The Indiana Pacers have big problems

The impression the first 19 games of the Indiana Pacers’ season have left on you likely depends on the expectations you had for them coming into the year.

A somewhat fashionable pick to jump into the top half of the Eastern Conference playoff bracket, the Pacers are off to a 9-10 start to the season and sport the point differential of an 8-11 team, per Basketball-Reference, despite having played the fourth-easiest schedule in the NBA to date. They’ve been dreadful on the road, losing to the Brooklyn Nets and Philadelphia 76ers and getting blown out by the Chicago Bulls (17), Milwaukee Bucks (18), Charlotte Hornets (22), and the Portland Trail Blazers last night (22). Their seven double-digit losses are more than all but three teams and they’ve needed overtime for three of their nine victories.

Those expecting the team’s shift to a smaller, quicker lineup powered by Jeff Teague at the point, to lead to a goosed up offensive efficiency have been disappointed. Indiana is indeed playing faster (10th in possessions per game prior to Wednesday’s loss, per but that increased speed has not yielded increased efficiency (23rd in offensive rating). Thus far, the Pacers have been a league-average shooting team that almost never goes to the line (27th in free-throw rate) and rarely makes opponents pay on the glass after misses (22nd in offensive rebound rate).

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Paul George has picked up right where he left off, Myles Turner has taken a step forward, and the Pacers have gotten ace deep shooting from C.J. Miles and even Thaddeus Young; but Jeff Teague (shooting 41 percent from the field and 26 percent from three) has been a major disappointment as the engine that was supposed to power an improved offense and has failed to mesh with Monta Ellis–whose usage rate has plummeted to a career-low and whose effectiveness has been neutered–in any manner. Al Jefferson, who was supposed to dominate backup bigs in the post, instead ranks in just the 60th percentile among post scorers, per Synergy Sports, and on only 3.4 such plays per game.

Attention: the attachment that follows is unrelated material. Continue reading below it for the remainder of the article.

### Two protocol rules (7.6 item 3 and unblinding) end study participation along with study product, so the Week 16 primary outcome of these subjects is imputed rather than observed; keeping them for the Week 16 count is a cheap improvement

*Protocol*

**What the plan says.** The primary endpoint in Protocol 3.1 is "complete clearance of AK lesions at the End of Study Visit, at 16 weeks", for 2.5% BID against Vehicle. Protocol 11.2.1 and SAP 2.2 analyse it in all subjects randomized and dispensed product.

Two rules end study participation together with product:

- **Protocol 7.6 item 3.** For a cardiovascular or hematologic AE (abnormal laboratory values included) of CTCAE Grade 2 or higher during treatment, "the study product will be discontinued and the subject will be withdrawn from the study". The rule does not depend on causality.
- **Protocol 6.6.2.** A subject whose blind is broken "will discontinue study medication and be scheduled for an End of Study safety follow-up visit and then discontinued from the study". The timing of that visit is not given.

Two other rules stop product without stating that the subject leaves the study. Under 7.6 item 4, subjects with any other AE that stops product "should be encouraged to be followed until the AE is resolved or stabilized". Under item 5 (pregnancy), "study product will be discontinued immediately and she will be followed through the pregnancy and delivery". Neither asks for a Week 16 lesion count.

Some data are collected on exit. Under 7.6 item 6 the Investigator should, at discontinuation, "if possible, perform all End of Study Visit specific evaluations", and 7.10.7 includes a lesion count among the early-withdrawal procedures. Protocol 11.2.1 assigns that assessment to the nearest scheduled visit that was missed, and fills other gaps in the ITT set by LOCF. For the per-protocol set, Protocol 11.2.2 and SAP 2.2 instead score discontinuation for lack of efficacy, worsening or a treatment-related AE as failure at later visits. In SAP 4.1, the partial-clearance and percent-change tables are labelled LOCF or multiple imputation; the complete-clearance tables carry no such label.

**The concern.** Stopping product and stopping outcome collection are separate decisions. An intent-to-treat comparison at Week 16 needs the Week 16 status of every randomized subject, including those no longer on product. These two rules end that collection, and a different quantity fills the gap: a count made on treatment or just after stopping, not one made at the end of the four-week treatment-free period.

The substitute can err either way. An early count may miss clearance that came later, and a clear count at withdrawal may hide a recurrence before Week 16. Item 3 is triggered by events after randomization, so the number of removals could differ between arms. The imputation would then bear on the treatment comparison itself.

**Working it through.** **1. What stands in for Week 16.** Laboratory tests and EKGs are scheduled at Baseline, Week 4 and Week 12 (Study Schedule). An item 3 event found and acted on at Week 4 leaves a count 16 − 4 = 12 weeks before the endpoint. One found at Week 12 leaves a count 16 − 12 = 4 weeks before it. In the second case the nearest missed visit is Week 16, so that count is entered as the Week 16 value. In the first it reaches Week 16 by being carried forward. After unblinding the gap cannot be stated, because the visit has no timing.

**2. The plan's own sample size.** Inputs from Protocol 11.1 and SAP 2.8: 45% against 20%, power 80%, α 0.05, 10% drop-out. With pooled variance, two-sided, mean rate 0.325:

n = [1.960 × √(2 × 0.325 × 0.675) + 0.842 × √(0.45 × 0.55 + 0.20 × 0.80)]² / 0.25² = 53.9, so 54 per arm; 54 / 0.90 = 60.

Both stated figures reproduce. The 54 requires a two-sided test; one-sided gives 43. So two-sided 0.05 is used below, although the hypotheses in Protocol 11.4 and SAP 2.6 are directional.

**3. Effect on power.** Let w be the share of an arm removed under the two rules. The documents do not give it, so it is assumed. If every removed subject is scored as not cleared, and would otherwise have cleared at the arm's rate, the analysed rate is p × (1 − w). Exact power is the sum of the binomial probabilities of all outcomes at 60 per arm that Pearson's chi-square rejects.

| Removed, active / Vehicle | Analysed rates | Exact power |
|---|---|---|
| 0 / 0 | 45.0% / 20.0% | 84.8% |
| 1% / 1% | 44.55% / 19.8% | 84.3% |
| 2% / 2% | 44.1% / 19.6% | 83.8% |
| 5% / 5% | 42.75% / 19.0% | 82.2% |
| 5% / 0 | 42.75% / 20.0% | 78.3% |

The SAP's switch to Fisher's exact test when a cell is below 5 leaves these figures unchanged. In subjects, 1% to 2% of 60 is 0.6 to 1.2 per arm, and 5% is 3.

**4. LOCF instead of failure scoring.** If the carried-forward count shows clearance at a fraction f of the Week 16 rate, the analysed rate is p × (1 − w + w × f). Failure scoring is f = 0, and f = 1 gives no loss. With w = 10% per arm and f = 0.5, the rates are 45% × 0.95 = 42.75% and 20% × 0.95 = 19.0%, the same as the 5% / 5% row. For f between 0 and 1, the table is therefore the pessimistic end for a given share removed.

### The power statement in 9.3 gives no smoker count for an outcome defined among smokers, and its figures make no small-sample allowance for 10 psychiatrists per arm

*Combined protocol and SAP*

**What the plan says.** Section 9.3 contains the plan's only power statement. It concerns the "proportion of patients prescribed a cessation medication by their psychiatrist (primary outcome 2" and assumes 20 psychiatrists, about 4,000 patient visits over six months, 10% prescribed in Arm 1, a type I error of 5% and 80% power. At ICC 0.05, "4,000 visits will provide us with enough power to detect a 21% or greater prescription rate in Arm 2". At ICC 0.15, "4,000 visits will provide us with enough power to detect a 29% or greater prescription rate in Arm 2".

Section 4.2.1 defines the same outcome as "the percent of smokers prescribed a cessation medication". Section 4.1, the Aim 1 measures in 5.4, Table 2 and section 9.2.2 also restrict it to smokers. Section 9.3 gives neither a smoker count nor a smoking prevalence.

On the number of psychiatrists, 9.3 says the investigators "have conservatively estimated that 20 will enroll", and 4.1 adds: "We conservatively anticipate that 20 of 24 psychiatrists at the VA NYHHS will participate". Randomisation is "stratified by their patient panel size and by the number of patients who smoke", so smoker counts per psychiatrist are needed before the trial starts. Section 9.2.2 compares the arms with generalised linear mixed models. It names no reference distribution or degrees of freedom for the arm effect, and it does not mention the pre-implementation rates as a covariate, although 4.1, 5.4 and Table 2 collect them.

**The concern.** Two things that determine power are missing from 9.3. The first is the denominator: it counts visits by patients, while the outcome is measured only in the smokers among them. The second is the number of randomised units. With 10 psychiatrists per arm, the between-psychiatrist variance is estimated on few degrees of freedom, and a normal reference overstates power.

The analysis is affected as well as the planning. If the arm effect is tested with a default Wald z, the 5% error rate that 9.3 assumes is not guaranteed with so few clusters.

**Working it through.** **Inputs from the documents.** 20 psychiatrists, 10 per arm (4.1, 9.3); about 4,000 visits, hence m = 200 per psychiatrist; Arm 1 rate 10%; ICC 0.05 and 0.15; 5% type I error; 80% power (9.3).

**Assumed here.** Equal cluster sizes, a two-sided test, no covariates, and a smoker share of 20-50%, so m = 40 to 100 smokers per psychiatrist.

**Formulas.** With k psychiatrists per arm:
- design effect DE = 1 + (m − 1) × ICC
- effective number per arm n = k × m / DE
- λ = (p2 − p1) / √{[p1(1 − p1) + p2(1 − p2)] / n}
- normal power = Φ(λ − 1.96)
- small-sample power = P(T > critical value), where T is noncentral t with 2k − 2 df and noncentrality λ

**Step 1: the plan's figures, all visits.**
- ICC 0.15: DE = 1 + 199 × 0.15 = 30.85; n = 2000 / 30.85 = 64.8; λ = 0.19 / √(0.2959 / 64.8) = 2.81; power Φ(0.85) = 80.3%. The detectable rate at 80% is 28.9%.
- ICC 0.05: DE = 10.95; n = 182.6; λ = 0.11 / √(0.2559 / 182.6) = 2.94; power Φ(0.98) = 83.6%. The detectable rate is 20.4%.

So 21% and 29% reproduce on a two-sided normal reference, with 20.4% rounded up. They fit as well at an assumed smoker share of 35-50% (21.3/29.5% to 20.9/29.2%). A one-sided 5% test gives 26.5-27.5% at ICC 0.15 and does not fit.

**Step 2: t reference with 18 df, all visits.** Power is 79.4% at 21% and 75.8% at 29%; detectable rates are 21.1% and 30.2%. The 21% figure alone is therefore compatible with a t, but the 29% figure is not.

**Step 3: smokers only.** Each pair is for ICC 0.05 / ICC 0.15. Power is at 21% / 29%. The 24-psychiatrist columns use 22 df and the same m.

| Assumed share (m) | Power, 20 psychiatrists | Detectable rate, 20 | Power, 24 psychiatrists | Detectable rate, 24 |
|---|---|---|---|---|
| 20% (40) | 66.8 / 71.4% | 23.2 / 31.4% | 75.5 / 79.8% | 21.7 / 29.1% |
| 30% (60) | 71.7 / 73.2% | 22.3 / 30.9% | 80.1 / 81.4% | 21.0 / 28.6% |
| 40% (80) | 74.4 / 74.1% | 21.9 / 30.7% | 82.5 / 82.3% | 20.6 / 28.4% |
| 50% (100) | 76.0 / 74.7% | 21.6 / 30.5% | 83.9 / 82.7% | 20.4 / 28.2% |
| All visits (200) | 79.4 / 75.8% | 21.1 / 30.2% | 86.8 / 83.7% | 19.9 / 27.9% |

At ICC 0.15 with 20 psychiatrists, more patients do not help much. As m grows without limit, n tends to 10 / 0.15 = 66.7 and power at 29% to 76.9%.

Possessions can turn into dribble-fests as George or Teague or Ellis maneuvers at the top of the key, waiting for an opening that never comes. Everything looks smoother when Indiana puts one of them in a pick and pop with Turner, as they did repeatedly in beating the Clippers–without George–the other night. Stop me if you’ve heard this before, but a true big man that can hit consistently from the outside throws a crimp into every defense’s game plan. Turner is shooting an incredible 56.9 percent as the roll man, per Synergy, fourth-best among the 34 players taking at least two such shots per game. A healthy portion of those looks have been jumpers, and he’s knocked them down–he’s shooting 45.5 percent on catch-and-shoots so far this season. Stretching the defense by directly involving him in the action just makes everything cleaner for everyone else. Driving lanes are wider, the basket isn’t as well-protected, helpers have to worry about an additional threat.